In recent months, Northridge Funeral Home Ltd has seen their workload triple, leading to the last remaining funeral home directors in northwestern Ontario to sound the alarm to provincial leaders and voice concerns to their licensing body.
Jason Lilley, founder and funeral director at Northridge Funeral Home, said they typically served around 100 families a year.
“And now we are tripling that,” he said.
As one of the few remaining funeral directors in the district, many concerns are raised as to the future of the funeral service industry in northwestern Ontario. Northridge currently has 13 on-staff, most who work on a part-time basis, but only one licensed funeral director in charge of the establishment.
“And that’s me, and that’s the problem,” said Lilley. “If something happens to me, then that's the end of funeral services in the Rainy River District.”
Lilley said that besides him, there is currently one funeral home director at the Dryden Community Funeral Home, and two others at the two locations in Kenora—Brown Funeral Home and Alcock Funeral Home. All which require a seven-hour, round-trip drive from the Rainy River District.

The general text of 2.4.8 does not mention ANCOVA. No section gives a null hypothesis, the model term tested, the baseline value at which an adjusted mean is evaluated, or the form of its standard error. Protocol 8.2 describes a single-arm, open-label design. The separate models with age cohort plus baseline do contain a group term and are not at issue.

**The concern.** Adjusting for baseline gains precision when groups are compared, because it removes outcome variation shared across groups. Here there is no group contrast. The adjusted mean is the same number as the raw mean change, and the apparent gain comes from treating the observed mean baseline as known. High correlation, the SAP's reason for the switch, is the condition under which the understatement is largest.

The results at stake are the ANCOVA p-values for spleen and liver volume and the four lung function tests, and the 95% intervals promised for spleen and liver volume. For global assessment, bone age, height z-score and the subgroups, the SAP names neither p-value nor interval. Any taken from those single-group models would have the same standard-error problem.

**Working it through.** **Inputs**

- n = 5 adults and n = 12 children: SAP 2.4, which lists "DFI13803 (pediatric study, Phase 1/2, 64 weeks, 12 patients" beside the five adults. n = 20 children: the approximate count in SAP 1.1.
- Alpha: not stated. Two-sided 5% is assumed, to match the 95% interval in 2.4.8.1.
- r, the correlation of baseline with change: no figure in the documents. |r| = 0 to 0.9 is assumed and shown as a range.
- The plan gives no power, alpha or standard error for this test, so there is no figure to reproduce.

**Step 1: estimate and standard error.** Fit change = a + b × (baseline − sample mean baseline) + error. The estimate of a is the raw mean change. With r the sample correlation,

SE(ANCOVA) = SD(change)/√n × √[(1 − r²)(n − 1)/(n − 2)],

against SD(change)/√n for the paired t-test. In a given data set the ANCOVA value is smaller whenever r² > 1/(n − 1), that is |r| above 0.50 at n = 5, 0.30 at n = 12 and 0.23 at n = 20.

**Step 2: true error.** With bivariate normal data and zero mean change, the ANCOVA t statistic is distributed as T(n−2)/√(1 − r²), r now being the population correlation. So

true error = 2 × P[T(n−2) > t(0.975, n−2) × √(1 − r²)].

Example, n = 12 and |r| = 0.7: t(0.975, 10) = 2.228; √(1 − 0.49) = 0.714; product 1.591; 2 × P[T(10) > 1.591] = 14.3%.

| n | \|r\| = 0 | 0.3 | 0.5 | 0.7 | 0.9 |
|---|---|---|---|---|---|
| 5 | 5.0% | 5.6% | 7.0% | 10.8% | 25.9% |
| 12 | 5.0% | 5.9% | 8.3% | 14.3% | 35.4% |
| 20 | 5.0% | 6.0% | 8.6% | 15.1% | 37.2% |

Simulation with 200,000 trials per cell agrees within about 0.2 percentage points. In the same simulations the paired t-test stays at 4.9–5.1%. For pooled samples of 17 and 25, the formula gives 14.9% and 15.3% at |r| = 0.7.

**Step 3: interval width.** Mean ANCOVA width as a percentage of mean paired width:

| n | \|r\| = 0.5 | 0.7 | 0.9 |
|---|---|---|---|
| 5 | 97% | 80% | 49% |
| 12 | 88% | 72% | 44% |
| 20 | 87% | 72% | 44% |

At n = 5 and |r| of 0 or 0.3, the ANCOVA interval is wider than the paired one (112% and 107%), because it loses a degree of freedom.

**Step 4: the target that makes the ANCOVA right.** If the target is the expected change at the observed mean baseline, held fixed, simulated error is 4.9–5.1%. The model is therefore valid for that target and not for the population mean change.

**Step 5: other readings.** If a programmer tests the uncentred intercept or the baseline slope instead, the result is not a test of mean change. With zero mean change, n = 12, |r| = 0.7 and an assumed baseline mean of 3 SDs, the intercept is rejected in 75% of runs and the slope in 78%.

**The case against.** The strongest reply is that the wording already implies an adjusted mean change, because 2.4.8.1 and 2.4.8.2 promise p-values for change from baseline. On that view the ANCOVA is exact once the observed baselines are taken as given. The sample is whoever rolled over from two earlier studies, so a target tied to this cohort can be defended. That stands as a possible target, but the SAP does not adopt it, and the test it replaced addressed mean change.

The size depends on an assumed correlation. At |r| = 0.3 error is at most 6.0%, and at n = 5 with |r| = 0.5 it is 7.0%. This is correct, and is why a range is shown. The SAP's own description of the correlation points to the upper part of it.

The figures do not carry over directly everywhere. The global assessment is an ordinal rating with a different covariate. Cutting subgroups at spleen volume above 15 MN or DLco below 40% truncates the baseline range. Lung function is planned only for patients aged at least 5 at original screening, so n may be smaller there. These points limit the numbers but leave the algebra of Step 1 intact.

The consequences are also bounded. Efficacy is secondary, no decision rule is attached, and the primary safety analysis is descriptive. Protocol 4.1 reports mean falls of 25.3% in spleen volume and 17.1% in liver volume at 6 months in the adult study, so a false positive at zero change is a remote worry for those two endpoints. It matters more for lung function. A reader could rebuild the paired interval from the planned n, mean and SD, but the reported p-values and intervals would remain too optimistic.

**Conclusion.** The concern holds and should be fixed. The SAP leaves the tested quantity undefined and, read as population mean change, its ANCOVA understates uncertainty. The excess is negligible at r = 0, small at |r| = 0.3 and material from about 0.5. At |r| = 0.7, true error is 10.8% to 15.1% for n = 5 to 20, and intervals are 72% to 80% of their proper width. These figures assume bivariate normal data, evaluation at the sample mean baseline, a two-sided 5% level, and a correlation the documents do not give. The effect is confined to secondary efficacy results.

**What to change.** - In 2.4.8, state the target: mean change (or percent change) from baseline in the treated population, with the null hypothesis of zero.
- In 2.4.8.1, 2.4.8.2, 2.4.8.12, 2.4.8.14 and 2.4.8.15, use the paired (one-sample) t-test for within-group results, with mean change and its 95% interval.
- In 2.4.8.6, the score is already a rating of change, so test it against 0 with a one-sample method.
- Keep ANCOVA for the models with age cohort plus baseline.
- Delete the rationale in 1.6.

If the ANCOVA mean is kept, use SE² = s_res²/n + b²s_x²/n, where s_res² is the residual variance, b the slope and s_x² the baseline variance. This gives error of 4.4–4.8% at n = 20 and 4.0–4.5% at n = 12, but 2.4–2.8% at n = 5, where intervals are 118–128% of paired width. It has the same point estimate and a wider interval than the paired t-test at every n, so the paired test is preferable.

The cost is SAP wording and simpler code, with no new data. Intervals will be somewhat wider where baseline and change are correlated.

“Less than 10 years ago, this district was served by no less than six funeral directors. And now we have one funeral director actively working—that's me. So we've gone from six to one actively,” Lilley said.
“That means there's no holidays. You know, that means that if somebody gets sick, the funeral home has to shut down because you can't operate without a licensed director.”
Lilley hasn’t taken a day off since 2006 when he first opened Northridge.
“Northwestern Ontario is in a very concerning situation,” he said. “If one of those funeral directors goes down, then all of Dryden could have to come here, or all of the Rainy River District could have to go to Dryden, or down to Thunder Bay.”
John-Bryan Gardiner, a fourth generation funeral director at Everest of Thunder Bay, reached out to members of parliament on behalf of northwestern Ontario indicating that there is an urgent need for local funeral director training.